Other than for random, one-off real estate investment opportunities, Ecuador has never been high on my list of top offshore destinations.
This country is top budget lifestyle choice, no question… but it’s never been a place to think about planting an offshore flag… with one important and notable exception.
Obtaining Ecuadorean citizenship is surprisingly easy… as long as you can meet the residency requirement, which, again, is about as straightforward as it gets.
Ecuador offers several residency options, including one for pensioners and another for investors.
Qualifying For Residency In Ecuador As A Pensioner
To qualify as a pensioner (that is, for the pensionado visa), all you need to do is prove a minimum monthly income of US$400. That’s the lowest minimum income requirement offered by any country in the world… making Ecuador the most affordable place in the world to establish residency.
All you need is proof of the US$400 per month income… plus a clean police report, copies of your passport, two photos, a birth certificate, and, if relevant, a marriage certificate… and you’re set.
Qualifying For Residency In Ecuador As An Investor
The financial requirement to qualify for residency as an investor is similarly appealingly low. You need to invest only US$40,000 in a two-year CD at an Ecuadorian financial institution or in real estate in the country.
The investment (in a CD or real estate) must be maintained for as long as you hold your temporary residency permit. This means that, if you invest in real estate, you can’t sell the property without disrupting your residency status.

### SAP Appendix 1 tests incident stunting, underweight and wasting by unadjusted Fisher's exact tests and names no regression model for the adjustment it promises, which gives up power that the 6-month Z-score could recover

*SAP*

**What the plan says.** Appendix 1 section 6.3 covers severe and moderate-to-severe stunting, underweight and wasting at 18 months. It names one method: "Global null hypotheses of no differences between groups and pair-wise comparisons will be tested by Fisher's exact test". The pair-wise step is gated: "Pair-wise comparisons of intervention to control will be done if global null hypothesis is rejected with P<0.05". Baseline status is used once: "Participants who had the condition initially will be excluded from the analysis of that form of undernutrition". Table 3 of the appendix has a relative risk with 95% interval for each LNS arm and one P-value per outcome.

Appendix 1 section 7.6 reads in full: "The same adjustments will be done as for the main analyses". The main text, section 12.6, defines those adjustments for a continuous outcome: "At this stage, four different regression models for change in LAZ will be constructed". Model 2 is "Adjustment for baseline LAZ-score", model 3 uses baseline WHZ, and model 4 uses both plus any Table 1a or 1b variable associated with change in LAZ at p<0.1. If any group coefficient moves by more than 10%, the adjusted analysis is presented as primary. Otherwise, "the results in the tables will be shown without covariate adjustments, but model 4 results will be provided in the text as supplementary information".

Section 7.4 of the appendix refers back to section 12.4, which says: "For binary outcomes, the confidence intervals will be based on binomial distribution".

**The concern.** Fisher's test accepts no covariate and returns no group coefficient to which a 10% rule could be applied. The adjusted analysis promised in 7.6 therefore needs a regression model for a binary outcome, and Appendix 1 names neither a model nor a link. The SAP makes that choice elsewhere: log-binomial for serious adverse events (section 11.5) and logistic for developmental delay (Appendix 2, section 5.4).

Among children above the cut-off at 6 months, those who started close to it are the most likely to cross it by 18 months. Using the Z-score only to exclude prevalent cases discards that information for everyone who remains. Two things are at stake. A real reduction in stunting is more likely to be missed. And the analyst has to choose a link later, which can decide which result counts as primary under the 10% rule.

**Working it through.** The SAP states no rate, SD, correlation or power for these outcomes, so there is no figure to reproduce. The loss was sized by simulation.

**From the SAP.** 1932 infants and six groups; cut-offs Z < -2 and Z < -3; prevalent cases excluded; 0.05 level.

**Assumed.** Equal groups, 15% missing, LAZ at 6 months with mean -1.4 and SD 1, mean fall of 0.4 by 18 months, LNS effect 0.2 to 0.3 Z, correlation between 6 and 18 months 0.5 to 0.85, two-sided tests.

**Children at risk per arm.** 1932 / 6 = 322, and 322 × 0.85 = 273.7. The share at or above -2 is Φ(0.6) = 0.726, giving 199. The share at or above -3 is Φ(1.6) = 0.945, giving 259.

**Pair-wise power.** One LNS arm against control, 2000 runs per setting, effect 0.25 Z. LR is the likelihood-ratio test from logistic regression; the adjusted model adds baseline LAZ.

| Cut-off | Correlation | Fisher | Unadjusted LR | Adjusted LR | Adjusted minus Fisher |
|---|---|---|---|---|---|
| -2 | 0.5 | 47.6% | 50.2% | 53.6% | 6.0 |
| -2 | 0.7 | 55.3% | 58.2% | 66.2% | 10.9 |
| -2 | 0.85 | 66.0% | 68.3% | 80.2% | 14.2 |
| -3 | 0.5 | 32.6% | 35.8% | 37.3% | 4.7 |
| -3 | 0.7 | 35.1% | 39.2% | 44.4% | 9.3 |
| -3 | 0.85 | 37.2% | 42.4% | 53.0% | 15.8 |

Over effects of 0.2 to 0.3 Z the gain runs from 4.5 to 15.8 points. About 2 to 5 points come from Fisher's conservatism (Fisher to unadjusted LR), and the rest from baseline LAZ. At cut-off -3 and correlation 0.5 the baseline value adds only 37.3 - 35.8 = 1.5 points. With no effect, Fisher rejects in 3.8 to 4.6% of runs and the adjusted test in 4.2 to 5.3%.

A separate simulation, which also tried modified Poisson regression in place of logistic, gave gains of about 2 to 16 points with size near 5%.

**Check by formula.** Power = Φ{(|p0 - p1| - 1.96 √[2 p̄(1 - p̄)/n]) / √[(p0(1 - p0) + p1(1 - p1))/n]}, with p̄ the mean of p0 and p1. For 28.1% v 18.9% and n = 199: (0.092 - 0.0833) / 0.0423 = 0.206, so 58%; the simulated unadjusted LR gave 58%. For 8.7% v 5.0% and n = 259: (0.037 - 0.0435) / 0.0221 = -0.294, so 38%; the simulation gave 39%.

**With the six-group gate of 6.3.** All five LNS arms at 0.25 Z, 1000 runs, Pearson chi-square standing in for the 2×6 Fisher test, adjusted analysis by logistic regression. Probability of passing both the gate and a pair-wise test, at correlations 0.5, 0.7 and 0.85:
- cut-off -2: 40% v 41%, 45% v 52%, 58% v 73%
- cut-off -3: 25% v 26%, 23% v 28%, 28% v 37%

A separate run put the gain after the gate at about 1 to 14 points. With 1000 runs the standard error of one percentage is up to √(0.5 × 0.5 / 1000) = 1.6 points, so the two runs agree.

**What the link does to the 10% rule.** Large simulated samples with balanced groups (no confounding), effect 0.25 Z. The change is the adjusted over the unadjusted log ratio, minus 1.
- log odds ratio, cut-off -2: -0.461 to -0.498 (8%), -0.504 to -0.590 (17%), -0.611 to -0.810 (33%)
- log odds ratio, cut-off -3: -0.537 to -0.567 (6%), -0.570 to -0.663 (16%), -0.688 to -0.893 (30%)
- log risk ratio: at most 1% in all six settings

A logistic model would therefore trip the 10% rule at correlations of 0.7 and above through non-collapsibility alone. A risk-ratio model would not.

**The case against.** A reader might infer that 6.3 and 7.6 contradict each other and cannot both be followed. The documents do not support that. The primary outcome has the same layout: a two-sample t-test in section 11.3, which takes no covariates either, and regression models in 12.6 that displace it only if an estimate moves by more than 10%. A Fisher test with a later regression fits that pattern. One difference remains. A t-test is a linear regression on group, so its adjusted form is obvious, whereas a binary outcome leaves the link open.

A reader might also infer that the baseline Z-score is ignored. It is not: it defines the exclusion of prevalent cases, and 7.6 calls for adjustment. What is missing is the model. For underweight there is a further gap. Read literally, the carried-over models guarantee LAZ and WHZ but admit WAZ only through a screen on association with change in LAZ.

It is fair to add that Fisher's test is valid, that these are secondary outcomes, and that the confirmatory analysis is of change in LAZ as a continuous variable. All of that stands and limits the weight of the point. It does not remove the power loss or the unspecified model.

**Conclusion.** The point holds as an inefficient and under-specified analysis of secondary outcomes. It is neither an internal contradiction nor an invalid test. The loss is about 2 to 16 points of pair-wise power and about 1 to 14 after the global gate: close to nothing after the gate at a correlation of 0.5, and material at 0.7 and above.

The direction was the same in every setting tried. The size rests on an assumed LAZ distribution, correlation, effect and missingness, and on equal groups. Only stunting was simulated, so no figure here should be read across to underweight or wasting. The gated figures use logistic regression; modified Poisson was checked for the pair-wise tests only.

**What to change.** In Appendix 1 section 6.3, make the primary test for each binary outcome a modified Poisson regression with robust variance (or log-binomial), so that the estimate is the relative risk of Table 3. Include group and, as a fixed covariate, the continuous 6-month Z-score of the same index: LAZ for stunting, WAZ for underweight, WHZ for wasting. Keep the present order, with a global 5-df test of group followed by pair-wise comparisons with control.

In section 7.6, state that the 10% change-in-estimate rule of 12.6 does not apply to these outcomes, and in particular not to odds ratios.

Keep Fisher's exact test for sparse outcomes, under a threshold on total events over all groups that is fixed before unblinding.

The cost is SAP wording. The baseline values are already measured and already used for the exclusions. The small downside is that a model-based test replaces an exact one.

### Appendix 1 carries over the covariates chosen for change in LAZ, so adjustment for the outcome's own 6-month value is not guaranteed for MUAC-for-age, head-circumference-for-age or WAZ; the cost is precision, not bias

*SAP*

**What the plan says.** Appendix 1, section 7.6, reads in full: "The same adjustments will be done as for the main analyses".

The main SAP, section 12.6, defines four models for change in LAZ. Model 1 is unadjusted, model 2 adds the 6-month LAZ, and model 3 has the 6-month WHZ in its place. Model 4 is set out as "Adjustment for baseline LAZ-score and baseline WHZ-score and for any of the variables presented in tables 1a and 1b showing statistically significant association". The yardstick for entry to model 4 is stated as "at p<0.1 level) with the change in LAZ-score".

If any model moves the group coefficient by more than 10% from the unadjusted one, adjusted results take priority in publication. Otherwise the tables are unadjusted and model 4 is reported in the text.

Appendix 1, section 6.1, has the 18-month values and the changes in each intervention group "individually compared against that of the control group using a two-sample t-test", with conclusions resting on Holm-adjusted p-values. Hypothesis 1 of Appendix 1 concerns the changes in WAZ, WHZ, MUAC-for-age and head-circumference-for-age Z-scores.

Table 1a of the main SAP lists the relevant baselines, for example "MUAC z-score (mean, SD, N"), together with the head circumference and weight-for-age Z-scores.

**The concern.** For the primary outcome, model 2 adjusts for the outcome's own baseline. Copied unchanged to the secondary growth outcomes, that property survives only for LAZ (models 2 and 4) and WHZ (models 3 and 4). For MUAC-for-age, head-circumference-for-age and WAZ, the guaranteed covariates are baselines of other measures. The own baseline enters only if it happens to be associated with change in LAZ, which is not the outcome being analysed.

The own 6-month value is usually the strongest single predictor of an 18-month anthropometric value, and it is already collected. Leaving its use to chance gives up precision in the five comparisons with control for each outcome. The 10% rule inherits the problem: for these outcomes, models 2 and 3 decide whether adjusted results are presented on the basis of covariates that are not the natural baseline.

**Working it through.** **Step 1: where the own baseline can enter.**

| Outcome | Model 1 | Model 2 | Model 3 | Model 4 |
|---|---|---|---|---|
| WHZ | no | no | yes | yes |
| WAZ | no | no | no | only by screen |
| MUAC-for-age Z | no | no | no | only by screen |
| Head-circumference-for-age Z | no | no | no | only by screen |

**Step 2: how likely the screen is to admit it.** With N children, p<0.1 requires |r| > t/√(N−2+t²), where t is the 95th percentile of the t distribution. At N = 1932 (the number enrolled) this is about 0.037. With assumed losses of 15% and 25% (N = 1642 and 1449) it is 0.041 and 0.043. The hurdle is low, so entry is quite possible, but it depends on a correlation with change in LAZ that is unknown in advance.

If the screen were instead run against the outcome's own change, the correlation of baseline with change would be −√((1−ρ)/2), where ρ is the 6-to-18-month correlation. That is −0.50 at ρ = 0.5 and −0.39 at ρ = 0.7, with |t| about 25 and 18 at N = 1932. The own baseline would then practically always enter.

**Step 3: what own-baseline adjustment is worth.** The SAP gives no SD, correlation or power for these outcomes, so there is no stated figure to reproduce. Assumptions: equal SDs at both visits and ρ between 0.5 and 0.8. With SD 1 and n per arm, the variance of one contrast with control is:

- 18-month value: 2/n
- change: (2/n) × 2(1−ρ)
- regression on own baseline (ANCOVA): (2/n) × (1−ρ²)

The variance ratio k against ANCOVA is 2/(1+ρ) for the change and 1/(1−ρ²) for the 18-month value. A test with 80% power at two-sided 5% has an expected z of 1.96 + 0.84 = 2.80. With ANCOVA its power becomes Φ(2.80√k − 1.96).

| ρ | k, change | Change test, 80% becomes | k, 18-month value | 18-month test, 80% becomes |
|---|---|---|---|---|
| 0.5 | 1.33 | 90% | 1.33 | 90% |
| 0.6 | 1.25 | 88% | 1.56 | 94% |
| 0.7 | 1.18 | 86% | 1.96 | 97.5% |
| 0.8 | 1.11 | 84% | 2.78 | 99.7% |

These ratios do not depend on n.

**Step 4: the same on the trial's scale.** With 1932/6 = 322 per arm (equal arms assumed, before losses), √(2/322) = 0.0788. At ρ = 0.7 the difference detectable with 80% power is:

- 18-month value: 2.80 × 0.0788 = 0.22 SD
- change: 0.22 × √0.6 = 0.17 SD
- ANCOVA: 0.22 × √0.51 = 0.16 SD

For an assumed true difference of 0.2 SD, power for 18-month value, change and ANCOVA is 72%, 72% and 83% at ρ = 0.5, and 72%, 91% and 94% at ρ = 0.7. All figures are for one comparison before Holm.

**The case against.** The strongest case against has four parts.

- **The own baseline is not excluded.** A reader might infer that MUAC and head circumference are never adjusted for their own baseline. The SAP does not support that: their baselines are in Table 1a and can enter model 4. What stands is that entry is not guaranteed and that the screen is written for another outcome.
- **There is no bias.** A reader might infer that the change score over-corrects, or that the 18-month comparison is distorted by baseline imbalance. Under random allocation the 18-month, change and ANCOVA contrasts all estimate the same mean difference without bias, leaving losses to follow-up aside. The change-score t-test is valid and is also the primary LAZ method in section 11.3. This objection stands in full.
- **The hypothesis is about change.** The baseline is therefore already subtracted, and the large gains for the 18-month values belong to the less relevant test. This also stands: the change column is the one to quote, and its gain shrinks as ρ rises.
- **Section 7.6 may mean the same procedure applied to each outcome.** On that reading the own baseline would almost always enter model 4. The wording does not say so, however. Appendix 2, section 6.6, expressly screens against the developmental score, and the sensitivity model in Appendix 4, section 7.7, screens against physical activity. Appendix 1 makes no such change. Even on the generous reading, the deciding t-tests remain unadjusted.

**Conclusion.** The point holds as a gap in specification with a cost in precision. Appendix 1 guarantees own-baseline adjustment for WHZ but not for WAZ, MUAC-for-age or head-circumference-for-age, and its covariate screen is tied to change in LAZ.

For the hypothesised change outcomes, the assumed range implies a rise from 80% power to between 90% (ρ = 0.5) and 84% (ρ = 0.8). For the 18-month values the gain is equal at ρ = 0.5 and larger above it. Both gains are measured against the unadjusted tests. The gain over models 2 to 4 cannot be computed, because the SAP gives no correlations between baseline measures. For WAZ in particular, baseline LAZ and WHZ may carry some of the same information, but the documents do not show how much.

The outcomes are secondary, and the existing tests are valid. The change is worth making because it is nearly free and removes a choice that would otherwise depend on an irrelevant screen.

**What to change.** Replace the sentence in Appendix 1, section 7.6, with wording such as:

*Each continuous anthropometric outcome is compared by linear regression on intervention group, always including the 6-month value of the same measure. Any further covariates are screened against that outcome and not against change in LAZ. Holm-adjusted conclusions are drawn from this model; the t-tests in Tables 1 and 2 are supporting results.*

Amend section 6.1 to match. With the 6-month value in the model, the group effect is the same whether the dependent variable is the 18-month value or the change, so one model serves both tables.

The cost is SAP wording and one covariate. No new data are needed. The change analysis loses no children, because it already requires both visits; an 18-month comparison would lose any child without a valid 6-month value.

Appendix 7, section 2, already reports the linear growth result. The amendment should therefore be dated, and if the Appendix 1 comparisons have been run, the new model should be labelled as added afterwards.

Other Ways Of Qualifying For Residency In Ecuador
If you’re not certain you want to own real estate in Ecuador indefinitely and aren’t ready to park a large sum in a CD in an Ecuador bank, you can apply for permanent residency after 21 months of temporary residency.
While Ecuador has eliminated in-country time requirements for temporary residency permits, they still place restrictions on how long a permanent resident can be out of the country.
Specifically, during your first two years as a permanent resident in Ecuador, you can’t be out of the country for more than 180 days during either of those years.
Once you’ve been a permanent resident for three years, you’re eligible for naturalization.
Like the financial requirements to qualify for residency, this one for citizenship is very competitive. Most countries require five years of legal or permanent residency, depending on the country, before you’re able to apply to become a citizen.
The even better news is that you can expect to be approved for citizenship in less than a year… and without taking a test. Most countries require, at a minimum, that you pass an exam on the country’s history, geography, politics, etc., in the local language.
Again, that’s not the case in Ecuador.
As a travel document, an Ecuadorean passport isn’t a top choice. With your Ecuadorean passport, you’d be able to travel to fewer than 90 countries visa-free, including most of Latin America, some of Africa and Asia, and only a couple of countries in Europe.
However, Ecuador allows dual citizenship for citizens of many countries, including the United States and Canada.
You could use your Ecuadorean passport when traveling in Latin America and your current passport when traveling to Europe.
Editor, Offshore Living Letter